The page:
FDA accepts new medical device harnessing AI to detect diabetic retinopathy
The US Food and Drug Administration has accepted the marketing of the first medical device to use artificial intelligence to detect greater than a mild level of the eye disease diabetic retinopathy in adults who have diabetes.
Diabetic retinopathy occurs when high levels of blood sugar lead to damage in the blood vessels of the retina, the light-sensitive tissue in the back of the eye. It is the most common cause of vision loss among more than 30mn Americans living with diabetes and is the leading cause of vision impairment and blindness among working-age adults.
“Early detection of retinopathy is an important part of managing care for millions of people with diabetes, yet many patients with diabetes are not adequately screened for diabetic retinopathy since about 50% do not see their eye doctor on a yearly basis,” said Malvina Eydelman, M.D., Director of the Division of Ophthalmic, Ear, Nose and Throat Devices at the FDA's Center for Devices and Radiological Health.
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“Today’s decision permits the marketing of a novel artificial intelligence technology that can be used in a primary care doctor’s office.”
The device, IDx-DR, is a software program that uses an artificial intelligence algorithm to analyse images of the eye taken with retinal camera, Topcon NW400. A doctor uploads the digital images of the patient’s retinas to a cloud server on which IDx-DR software is installed.
If images are of sufficient quality, the software provides the doctor with one of two results: (1) “more than mild diabetic retinopathy detected: refer to an eye care professional” or (2) “negative for more than mild diabetic retinopathy; rescreen in 12 months.” If a positive result is detected, patients should see an eye care provider for further diagnostic evaluation and possible treatment as soon as possible.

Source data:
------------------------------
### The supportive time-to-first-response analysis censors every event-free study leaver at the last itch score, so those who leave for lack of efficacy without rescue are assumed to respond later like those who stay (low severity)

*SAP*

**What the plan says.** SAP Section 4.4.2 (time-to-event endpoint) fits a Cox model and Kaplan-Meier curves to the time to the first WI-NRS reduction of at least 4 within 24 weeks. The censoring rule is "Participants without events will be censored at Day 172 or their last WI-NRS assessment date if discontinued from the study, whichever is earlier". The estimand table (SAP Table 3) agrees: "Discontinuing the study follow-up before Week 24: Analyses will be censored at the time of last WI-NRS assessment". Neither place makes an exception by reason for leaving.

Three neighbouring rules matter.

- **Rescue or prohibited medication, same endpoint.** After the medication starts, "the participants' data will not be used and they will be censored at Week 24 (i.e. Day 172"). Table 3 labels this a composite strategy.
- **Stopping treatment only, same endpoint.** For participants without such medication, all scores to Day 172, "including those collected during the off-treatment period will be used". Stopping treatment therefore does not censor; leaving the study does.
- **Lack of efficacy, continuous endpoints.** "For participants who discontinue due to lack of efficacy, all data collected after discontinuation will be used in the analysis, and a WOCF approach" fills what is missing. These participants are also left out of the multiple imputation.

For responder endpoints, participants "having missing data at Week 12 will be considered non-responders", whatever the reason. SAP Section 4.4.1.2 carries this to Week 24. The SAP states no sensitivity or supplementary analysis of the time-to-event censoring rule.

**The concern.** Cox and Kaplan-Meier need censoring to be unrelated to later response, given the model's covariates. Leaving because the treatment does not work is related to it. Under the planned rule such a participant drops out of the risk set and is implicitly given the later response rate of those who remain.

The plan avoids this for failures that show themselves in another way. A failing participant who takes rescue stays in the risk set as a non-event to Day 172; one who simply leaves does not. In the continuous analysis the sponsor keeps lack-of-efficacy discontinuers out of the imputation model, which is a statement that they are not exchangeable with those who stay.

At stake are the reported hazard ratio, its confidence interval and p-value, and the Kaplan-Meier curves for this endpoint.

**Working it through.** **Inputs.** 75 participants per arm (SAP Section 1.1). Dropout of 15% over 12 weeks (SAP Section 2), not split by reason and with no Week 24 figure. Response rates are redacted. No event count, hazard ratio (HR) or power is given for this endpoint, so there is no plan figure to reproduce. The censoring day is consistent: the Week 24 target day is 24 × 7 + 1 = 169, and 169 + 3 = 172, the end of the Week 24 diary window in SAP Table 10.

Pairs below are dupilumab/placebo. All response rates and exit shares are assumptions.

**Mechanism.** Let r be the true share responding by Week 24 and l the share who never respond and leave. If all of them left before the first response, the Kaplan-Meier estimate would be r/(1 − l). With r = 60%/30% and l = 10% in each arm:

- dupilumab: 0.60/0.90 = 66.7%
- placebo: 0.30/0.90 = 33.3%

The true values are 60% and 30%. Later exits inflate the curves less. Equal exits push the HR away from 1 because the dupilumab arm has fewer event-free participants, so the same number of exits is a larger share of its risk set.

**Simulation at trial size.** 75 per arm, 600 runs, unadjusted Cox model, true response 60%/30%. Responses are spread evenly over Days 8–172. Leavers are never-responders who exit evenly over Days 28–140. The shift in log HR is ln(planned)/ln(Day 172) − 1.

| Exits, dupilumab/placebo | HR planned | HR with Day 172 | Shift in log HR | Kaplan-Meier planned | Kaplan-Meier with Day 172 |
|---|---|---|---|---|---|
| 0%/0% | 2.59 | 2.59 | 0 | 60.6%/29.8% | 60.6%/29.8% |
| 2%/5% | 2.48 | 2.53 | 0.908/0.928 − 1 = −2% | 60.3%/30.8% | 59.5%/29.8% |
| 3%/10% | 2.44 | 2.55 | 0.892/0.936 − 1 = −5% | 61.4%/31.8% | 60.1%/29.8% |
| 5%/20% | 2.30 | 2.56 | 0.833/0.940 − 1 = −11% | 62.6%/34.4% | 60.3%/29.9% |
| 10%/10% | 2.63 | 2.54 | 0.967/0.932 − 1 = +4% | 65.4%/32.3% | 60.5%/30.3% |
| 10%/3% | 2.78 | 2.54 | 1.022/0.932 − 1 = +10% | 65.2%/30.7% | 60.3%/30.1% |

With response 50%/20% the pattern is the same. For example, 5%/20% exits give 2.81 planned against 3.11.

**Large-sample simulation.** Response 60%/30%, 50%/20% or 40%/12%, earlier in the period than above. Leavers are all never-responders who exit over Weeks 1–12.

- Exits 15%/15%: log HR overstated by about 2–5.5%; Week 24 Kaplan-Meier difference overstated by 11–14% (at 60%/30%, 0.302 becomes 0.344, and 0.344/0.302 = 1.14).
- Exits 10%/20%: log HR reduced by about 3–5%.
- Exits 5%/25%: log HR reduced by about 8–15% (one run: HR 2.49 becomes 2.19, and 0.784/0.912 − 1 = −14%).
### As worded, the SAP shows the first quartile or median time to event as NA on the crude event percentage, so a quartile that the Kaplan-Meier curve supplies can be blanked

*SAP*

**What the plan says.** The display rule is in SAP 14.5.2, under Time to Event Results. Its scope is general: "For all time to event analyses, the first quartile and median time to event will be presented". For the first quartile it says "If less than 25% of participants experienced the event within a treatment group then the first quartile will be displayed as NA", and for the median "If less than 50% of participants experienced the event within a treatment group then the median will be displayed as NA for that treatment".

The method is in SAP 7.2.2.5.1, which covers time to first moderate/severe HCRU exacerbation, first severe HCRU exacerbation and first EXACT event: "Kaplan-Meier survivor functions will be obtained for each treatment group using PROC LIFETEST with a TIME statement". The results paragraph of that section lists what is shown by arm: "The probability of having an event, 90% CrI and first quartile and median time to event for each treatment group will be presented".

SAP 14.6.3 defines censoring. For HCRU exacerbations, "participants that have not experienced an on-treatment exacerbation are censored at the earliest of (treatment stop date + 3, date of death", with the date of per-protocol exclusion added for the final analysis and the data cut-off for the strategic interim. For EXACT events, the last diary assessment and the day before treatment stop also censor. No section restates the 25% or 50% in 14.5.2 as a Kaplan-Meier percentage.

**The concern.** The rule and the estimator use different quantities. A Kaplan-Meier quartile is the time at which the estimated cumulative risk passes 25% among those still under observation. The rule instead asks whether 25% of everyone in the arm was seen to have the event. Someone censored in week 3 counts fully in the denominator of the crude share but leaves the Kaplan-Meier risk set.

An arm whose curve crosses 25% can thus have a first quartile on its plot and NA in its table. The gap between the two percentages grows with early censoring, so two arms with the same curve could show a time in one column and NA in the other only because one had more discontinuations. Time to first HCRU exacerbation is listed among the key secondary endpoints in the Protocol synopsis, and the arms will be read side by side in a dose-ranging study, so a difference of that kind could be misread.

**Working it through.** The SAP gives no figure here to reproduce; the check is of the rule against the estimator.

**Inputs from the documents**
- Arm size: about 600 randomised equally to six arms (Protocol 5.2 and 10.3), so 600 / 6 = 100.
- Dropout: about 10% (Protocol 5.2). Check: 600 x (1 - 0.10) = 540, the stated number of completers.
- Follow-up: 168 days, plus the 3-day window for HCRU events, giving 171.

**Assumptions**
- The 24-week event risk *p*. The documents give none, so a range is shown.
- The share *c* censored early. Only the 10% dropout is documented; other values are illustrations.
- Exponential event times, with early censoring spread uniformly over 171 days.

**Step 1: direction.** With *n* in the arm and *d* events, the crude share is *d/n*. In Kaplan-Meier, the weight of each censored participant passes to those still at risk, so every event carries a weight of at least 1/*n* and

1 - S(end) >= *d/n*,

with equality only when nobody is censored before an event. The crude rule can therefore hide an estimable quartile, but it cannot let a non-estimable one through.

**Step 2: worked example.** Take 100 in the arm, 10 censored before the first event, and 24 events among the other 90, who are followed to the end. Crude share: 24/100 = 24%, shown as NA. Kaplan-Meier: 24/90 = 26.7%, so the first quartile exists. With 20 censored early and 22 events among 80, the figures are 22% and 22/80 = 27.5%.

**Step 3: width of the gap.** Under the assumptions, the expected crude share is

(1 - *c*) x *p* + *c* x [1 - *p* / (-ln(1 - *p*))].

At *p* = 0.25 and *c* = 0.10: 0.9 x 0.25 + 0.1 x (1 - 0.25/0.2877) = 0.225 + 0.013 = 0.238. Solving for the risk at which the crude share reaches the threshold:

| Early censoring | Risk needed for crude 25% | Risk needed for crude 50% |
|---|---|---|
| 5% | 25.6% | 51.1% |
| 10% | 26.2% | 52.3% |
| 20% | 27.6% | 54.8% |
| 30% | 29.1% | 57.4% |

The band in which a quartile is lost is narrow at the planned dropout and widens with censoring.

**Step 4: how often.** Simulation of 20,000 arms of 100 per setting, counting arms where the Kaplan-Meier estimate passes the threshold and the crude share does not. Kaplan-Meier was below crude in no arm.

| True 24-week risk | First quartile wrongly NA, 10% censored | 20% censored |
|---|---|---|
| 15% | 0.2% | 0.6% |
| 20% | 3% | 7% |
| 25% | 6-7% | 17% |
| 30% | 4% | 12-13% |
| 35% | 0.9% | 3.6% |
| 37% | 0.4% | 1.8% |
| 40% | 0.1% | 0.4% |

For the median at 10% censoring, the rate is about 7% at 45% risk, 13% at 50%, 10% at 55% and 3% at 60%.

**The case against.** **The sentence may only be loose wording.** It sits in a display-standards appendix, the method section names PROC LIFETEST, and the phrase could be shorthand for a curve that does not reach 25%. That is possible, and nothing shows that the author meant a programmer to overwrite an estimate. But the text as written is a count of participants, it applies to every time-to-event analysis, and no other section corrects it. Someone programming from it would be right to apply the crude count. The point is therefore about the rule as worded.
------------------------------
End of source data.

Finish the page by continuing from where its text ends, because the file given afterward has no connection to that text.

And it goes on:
IDx-DR is the first device authorised for marketing that provides a screening decision without the need for a clinician to also interpret the image or results, which importantly, makes it usable by health care providers who may not normally be involved in eye care.
NHS care homes are better than private, report finds
A new survey has found that 60% of people with parents in NHS care homes believe the quality of care has improved, compared to just 49% of respondents with parents in private care facilities.
The survey was conducted by Kepler Vision Technologies, an AI-driven company formed at the University of Amsterdam. It was carried out among UK adults with parents over the age of 75.
Respondents cited more capable care staff and better monitoring systems as being the main reasons for improvement.
However those who do not have parents in assisted living facilities had a different viewpoint - in this case only 35% of respondents believe that NHS facilities are improving, compared to 32% who believe it is only improving in the private sector.
Only 18% of people whose parents live with them or independently believe care home staff are able to look after residents to a good standard.
Kepler Vision say this difference in opinion is due to perceived budget cuts and financial pressures, with 67% of people commenting that a lack of funding has had a negative effect on care in both NHS and private care facilities.
Other key findings of the survey include:
* Out of those who say quality has declined in care homes, 69% say the NHS is dealing with budget cuts and increased financial pressure, while 65% also said that the private system is dealing with these pressures too
* 55% said that they or their parent have money saved specifically to pay for their future care
* 35% said the idea of their parent in a care home makes them feel frightened, although 32% say it makes them feel secure
* 52% are worried about their parent catching COVID
* 47% are worried about their parent being lonely
* 46% are concerned they could fall over alone
The announcement of this research follows the UK government's decision to delay presenting its social care budget till the autumn.
Commenting on the research, Dr Harro Stokman, CEO of Kepler Vision Technologies said: “While it is good to see that people recognise the importance of staff and face-to-face interaction in elderly care, the huge gap in opinion between those with parents in care and those without shows that there are unfair negative perceptions around the residential care space.
"More can and should be done by care homes to give people the confidence that their relatives will receive the very best care - by highlighting the excellent work of staff and how well they are able to monitor resident’s needs with easy-to-use technology.”